24. Thomas, Kevin spent the whole of Organisation Theory arguing that economies of scale are an illusion created by State intervention and that in a freed market local production would be the natural consequence.

    And that doesn’t even get us into his barking Marxism about how factories “over produce” “batch commodities” which the State somehow has to create a market for.

    • “Kevin spent the whole of Organisation Theory arguing that economies of scale are an illusion created by State intervention”

      Except that he devoted 50 pages to analyzing economies of scale as definitely something other than “an illusion created by state intervention,” concluding that they were only “probably” less important than said intervention.

      “And that doesn’t even get us into his barking Marxism about …”

      You’re right. It doesn’t get us into it. If you want to get us into it, make your claim and, if you please, cite your evidence. Real evidence, not just making stuff up for him to have said or written that it will turn out he said or wrote the opposite of when I check — and I WILL check.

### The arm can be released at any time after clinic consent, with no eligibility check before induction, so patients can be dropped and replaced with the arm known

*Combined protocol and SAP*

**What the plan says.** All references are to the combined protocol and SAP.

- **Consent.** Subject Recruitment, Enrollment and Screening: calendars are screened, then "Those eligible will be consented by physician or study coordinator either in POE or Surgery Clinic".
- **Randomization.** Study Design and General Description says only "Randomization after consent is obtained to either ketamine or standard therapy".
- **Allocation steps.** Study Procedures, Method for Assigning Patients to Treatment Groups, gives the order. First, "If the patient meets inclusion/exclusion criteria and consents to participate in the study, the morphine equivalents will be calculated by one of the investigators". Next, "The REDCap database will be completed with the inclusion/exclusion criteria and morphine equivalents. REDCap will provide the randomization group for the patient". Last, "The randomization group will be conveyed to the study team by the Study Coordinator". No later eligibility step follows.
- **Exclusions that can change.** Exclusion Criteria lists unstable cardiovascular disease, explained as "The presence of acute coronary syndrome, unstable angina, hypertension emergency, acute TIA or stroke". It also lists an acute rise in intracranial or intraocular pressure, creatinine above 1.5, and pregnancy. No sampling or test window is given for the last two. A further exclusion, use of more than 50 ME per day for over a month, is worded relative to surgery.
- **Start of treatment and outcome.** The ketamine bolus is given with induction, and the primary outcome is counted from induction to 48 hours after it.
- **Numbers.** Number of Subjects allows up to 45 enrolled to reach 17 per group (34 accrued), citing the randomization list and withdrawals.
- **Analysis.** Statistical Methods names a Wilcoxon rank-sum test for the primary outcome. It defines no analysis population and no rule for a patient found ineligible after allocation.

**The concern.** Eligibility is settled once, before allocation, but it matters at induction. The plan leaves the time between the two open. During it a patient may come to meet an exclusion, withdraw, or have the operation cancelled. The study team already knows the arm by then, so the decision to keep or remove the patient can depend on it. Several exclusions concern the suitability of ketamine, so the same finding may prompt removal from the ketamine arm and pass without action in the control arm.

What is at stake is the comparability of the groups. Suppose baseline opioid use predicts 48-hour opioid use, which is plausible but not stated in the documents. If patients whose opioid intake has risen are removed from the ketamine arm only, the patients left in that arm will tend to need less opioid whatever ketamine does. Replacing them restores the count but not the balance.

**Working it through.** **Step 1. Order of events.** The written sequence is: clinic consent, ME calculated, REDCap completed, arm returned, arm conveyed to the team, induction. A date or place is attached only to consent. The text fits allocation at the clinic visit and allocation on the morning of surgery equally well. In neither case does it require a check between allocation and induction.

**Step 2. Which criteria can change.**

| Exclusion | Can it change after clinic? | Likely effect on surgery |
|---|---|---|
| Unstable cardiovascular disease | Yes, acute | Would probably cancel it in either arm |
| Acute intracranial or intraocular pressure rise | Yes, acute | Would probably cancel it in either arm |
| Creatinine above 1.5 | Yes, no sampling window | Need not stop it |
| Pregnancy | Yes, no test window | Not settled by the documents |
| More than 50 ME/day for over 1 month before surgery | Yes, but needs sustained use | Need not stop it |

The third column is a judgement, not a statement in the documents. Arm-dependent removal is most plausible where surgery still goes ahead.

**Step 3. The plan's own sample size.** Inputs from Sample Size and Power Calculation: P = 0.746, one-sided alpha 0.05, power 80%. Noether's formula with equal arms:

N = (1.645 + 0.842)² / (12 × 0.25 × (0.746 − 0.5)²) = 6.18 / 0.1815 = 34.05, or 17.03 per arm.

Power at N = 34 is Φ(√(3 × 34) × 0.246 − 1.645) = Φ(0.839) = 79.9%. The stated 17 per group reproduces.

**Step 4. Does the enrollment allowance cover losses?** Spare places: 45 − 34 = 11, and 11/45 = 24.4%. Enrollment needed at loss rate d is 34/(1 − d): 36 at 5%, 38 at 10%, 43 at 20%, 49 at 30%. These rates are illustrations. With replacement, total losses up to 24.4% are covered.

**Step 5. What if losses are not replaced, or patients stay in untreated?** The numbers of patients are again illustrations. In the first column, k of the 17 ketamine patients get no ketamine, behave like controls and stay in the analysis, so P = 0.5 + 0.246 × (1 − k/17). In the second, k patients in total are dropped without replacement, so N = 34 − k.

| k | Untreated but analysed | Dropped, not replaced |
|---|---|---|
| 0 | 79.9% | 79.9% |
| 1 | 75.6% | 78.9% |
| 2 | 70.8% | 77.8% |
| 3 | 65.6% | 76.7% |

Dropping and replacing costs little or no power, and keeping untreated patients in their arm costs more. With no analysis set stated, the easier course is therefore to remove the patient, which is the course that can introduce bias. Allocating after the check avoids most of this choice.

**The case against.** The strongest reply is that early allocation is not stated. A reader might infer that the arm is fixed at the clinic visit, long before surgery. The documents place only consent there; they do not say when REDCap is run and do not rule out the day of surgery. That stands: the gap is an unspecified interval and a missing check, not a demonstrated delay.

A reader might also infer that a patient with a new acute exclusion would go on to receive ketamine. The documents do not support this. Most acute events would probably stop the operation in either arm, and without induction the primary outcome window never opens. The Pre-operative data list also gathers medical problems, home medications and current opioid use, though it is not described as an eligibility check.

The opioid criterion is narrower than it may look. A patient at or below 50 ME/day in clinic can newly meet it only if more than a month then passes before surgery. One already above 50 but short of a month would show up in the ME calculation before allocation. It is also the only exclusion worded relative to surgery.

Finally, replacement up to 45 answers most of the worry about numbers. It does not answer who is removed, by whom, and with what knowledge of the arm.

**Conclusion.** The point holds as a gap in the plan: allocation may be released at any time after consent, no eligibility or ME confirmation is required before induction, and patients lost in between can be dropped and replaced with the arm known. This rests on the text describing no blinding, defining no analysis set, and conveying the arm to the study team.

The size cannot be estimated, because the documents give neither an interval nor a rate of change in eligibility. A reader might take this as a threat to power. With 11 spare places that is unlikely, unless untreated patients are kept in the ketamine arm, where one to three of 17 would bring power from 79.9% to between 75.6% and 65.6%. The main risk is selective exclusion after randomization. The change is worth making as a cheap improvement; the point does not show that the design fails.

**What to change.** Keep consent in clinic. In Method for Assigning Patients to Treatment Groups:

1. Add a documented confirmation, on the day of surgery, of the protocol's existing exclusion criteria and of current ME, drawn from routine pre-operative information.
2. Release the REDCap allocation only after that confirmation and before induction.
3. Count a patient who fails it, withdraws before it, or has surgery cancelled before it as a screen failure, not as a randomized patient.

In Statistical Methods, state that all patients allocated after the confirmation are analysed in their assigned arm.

No matter how easy I try to make it for you and Paul to argue against Carson, your laziness gets the better of you and you convince yourself that you can get by with slipshod arguments based on whatever it occurs to you to make up. You should cut back on that.

  25. Thomas does Kevin believe that the inventiveness and business skills of the “capitalists” (i.e. the new methods they produced) was the key factor or not?

    Yes or no?

    If the answer is “no” (if Kevin believes that state intervention NOT the new methods of the “capitalists” were the key beneficial factor) then he is not a libertarian – he is not on the side of people such as Murray Rothbard and his mentor Ludwig Von Mises (no matter how many times he quotes them).

    Indeed it is hard to see that Kevin regards the agricultural revolution (Coke of Norfolk and so on) and the industrial revolution (Wedgewood in pottery and other people in other industries) as a good thing.

    But I ask again.

    Does Kevin believe that the inventiveness and business skills of the “capitalists” was the key factor? Is he (GENERALLY) on their side?